Moms with Back Pain – How You Can Ease It
Bringing a baby into this world and raising it is definitely one of the greatest achievements in life, but if it has wrecked your back in the process, you need to find ways to ease that pain and continue being the best mom you can.
Here are the common issues many moms face and ways of making things better.
Common back problems
Just one look at a woman in her third trimester shows that pregnancy and back pain go hand in hand. With your belly and breasts getting bigger and heavier, moving around and handling daily responsibilities can put a strain on your body causing your shoulders to hunch and lower back to bend and curve inward.
Moreover, during pregnancy, your body produces many hormones that can weaken the joints and ligaments which may lead to instability and possible injuries. Joint laxity can even linger for some time after you have delivered your baby, which is why many new moms continue to suffer from back problems for months later. Other triggers may include carrying the baby on one hip, lifting heavy bags and strollers, lugging diaper bags and car seats and leaning over the crib.
Most often, moms suffer from sprains and strains. A sprain is an injury to the ligament commonly caused by a sudden twist, jerk or a fall, and a strain is an injury to the tendon or a muscle that results from a bad lift that put too much pressure on a muscle or from a prolonged repetitive movement. In both cases, the pain remains located in your back without spreading to the limbs but is intense enough to indispose you for days.
Another frequent problem is a herniated disc which happens after an awkward or sudden movement that makes the cartilage between the vertebrae strain or even tear. If this happens in your lower back, the pain or numbness can move down your leg and even increase over time. If it happens in your neck, the symptoms are similar and the pain usually radiates into your shoulders and arms.
Finally, sciatica is a condition common in the third trimester of pregnancy and it occurs if a slipped disc creates pressure on the sciatic nerve, or if the nerve gets pinched either due to the loosening of ligaments or shifting of your centre of gravity. The symptoms vary, from mild discomfort to severe and sharp pain, and in most cases, it stays located on one side of your body radiating to the lower back, your behind and legs.
Ways to feel better
You may want to look at treatment for your back pain, and your first port of call should be your GP. However, if you’d rather go private, you can use internet searches like “physiotherapist London” to find a physiotherapist near you. Regardless of how much pain you feel, the surest path to recovery is seeing a doctor who can give you a thorough examination and determine with certainty where the problem is. It’s essential you do research to find the best experts in the field. Search online or in case of Dr Timothy Steel, go through the expert texts they have published in medical journals that are a great educational source and offer the latest information on new research and techniques in the field.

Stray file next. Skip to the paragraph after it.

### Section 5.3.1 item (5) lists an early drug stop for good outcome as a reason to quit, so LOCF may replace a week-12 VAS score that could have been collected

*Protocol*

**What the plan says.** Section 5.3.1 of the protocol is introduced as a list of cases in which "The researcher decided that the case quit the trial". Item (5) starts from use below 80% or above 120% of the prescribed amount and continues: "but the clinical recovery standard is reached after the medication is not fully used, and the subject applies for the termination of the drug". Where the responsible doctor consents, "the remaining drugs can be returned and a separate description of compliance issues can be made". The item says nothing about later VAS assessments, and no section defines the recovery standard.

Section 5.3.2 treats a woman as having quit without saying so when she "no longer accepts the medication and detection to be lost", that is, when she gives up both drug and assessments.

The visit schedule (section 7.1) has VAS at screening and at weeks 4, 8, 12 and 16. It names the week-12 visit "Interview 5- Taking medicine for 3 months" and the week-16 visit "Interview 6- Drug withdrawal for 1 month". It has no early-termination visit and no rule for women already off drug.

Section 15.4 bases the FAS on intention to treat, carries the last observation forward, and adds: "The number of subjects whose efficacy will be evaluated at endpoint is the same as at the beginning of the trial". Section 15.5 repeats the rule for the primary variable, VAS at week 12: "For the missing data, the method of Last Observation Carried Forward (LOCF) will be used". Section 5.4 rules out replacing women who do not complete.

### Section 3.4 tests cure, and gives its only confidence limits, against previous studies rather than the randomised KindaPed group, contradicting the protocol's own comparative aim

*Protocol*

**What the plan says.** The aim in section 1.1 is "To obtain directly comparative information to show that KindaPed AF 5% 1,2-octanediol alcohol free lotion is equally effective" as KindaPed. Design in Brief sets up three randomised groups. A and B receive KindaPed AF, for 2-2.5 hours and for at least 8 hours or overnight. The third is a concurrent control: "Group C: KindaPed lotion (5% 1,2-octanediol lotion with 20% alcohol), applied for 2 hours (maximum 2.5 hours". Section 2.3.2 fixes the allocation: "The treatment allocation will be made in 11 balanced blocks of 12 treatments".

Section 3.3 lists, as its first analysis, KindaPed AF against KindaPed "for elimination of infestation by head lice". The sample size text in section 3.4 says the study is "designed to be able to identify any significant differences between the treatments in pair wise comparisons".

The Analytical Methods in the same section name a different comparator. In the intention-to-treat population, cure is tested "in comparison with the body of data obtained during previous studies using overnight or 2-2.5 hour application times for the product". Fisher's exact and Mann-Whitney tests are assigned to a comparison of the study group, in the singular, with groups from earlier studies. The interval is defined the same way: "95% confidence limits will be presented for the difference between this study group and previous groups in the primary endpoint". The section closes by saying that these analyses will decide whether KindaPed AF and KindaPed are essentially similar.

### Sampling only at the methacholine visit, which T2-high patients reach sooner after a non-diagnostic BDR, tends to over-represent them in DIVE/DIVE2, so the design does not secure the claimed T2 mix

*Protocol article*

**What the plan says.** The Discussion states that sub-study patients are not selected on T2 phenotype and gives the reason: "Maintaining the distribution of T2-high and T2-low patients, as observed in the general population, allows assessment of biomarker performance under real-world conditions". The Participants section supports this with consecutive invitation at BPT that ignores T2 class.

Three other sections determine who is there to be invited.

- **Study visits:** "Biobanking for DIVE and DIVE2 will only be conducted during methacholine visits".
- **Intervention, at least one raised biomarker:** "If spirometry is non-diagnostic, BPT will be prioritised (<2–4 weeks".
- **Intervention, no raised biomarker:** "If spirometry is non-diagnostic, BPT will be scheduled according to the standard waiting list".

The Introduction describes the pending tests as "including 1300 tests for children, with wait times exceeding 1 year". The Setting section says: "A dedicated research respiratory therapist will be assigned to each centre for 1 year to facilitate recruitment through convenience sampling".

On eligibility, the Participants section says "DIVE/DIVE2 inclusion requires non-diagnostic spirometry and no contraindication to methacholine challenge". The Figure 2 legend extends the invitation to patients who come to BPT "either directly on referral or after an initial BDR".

In the meantime, you shouldn’t sit with your hands crossed as there are many things you can do to help yourself. For instance, you can put ice or heat for pain relief and maybe take certain painkillers allowed by your doctor. Also, you should rest as much as possible and slowly start doing moderate exercise approved by your doctor, such as yoga, swimming or walking. You might also get physical therapy that involves traction, which is pulling your trunk, neck or limbs to stretch your back and temporarily relieve pressure and ease the pain.
Once you’ve fully recovered after our delivery, you can start taking more action in order to strengthen your body and prevent further pain. Start by keeping up a regular workout routine such as moderate aerobics or Pilates focusing on strengthening your core. This will give your back more support but it will also help reduce tension, depression and help with insomnia and fatigue. Moreover, stretch on a regular basis, from small movements by bending your head sideways to stretch the neck to more intense stretches of your core, back, glutes, hamstrings and hips
In addition, getting enough sleep is also crucial in relieving chronic back pain, although with a demanding baby, that can be hard to achieve. What you can do is to get a better mattress and replace your old and unsupportive pillows. Also, try sleeping on the side and, if it helps, prop a pillow between the knees.
Back pain is no joke and shouldn’t be taken lightly. Be proactive about the pain and you’ll be able to prevent it from getting worse so you can enjoy your life as a new mom.